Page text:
in 2001, just 483 cases were reported. Unfortunately,
rumors about the safety of polio vaccine in 2003, and
subsequent refusal of vaccine by many parents in Nigeria, led to an increase in cases and spread of the
virus to nearby countries that had previously been
polio free. In 2003, there were 784 reported cases;
in 2004, there were 1,255 reported cases.
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Wild polio currently exists only in a few countries
in Asia and Africa. In 2012, only 215 cases of polio
had been reported from 5 countries, according to the
Global Polio Eradication Initiative. Many organizations have been working hard toward eradicating
polio including WHO, the United Nations Children’s
Fund (UNICEF), the Centers for Disease Control and
Prevention (CDC), Rotary International, the Bill and
Melinda Gates Foundation, and many other international and national groups. Strategies include houseto-house vaccination and National Immunization
Days, where even warring factions have called temporary cease fires to allow children to be vaccinated.
When did the polio vaccine first become available?
The first polio vaccine was an inactivated, or killed,
vaccine (IPV) developed by Dr. Jonas Salk and licensed in 1955.
What are the polio vaccines that have followed the
first Salk vaccine?
In 1961, a live attenuated (e.g., weakened) vaccine
was developed by Dr. Albert Sabin. This vaccine was
given as an oral preparation instead of as a shot. By
1963, this oral vaccine had been improved to include
protection against three strains of polio and was licensed as “trivalent oral poliovirus vaccine” (OPV).
OPV was the vaccine of choice for the United States
and most other countries of the world from 1963
until changes in U.S. policy in the 1990s.
In 1988, an enhanced-potency IPV formulation became available and by 1997 had become part of the
routine schedule for infants and children, given in a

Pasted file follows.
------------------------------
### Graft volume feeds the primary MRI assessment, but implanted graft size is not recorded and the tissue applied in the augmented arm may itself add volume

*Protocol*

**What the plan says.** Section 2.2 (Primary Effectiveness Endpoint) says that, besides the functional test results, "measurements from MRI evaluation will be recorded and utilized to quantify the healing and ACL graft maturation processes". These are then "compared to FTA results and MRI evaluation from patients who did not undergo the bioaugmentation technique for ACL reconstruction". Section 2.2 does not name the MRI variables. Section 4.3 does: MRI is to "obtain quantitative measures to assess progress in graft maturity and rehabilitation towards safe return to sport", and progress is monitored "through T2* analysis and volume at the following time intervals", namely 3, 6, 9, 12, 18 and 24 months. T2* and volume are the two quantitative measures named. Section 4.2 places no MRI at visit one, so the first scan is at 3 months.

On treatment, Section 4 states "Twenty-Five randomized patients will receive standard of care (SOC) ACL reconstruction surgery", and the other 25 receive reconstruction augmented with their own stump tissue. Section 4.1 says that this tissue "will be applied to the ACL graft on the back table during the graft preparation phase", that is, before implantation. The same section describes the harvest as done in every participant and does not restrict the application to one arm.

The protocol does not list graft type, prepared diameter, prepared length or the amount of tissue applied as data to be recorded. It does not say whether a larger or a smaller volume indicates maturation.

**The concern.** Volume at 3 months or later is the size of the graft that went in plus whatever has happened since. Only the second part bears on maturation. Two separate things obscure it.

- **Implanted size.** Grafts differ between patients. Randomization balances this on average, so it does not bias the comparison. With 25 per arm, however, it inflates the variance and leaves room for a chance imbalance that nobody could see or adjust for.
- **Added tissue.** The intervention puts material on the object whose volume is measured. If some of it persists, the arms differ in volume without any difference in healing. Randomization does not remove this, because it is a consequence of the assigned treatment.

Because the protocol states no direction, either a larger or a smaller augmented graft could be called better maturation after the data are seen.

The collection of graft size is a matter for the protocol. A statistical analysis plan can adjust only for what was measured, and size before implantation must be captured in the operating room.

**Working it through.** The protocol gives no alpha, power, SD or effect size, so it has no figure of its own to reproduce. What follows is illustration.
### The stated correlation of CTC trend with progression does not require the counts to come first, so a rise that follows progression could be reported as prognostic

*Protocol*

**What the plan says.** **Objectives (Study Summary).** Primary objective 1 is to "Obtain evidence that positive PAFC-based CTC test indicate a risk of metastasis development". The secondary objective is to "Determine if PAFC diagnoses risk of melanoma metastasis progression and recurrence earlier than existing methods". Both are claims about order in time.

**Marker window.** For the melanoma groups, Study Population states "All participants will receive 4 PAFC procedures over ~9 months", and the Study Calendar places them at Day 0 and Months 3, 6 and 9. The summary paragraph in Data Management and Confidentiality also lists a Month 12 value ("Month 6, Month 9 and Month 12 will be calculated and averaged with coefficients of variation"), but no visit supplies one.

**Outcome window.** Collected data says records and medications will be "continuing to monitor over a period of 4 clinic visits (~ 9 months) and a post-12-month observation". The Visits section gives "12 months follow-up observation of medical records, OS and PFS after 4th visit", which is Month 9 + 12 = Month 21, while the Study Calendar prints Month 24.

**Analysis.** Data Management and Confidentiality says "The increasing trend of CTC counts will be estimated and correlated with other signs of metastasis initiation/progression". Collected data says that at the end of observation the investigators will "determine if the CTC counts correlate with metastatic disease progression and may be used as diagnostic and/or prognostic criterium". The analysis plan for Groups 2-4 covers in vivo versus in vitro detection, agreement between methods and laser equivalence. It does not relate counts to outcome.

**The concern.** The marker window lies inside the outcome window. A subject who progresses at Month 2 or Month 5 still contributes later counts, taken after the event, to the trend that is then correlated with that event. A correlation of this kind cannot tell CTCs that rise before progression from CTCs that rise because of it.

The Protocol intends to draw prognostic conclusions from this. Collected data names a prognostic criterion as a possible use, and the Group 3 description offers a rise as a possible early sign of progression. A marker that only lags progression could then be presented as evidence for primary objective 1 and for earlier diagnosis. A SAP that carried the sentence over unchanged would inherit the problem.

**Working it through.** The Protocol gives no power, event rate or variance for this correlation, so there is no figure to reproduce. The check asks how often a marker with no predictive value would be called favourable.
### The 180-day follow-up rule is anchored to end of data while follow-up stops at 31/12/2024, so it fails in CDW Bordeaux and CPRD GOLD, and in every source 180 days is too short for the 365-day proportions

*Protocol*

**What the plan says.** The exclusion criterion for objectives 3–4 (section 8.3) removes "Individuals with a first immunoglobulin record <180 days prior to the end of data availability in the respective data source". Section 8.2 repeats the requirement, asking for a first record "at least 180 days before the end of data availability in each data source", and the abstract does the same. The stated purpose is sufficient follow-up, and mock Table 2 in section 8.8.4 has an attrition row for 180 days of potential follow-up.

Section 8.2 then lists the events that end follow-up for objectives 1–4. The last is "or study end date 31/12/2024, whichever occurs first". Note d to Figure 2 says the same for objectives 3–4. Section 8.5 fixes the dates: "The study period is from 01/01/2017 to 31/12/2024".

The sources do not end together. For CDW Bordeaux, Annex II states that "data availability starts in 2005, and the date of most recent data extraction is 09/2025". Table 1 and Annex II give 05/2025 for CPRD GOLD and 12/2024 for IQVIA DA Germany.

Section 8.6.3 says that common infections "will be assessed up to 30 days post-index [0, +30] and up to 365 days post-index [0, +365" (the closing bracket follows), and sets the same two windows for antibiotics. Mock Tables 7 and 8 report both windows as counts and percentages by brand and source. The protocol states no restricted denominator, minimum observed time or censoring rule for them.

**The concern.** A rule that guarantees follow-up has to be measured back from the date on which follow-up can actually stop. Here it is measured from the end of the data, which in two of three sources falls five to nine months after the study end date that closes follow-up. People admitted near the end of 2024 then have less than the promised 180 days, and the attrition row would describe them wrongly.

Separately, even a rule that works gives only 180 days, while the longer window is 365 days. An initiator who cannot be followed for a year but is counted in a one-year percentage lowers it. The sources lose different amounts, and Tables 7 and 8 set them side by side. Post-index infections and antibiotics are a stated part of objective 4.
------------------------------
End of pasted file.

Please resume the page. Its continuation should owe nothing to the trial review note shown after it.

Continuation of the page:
sequential combination with OPV. In 2000, an all-IPV
vaccine schedule was adopted in the United States.
IPV is also available in combination with other vaccines (e.g., DTaP-HepB-IPV, DTaP-IPV/Hib, or DTaPIPV).
How is the vaccine administered?
•IPV is given as a shot in the arm or leg.
•OPV is given as an oral liquid. OPV is no longer
used in the United States, but is still given in other
parts of the world where polio is common.
Why was the U.S. polio immunization recommendation changed from OPV to IPV?
The change to an all-IPV schedule in the United
States occurred because the few cases of polio that
were occurring (8–10 per year) were caused by the
OPV vaccine itself and not the wild virus. The change
to IPV protects individuals against paralytic polio,
while eliminating the small chance (about once in
every 2.4 million doses) of actually contracting polio
from the live oral vaccine. OPV is better at stopping the spread of the virus to others, but now that
wild (natural) polio has been eliminated from the
Western Hemisphere, this advantage is no longer a
consideration in the United States. IPV has been used
exclusively in the United States since 2000. However,
in other countries where wild polio is still a threat,
OPV is still used.
Who should get this vaccine?
All infants should get this vaccine unless they have a
medical reason not to. A primary series of IPV consists of three properly spaced doses, usually given
at two months, four months, and 6–18 months.
A booster dose is given at 4–6 years (before or at
school entry), unless the primary series was given
so late that the third dose was given on or after the
fourth birthday.
Does my child need additional doses of polio vaccine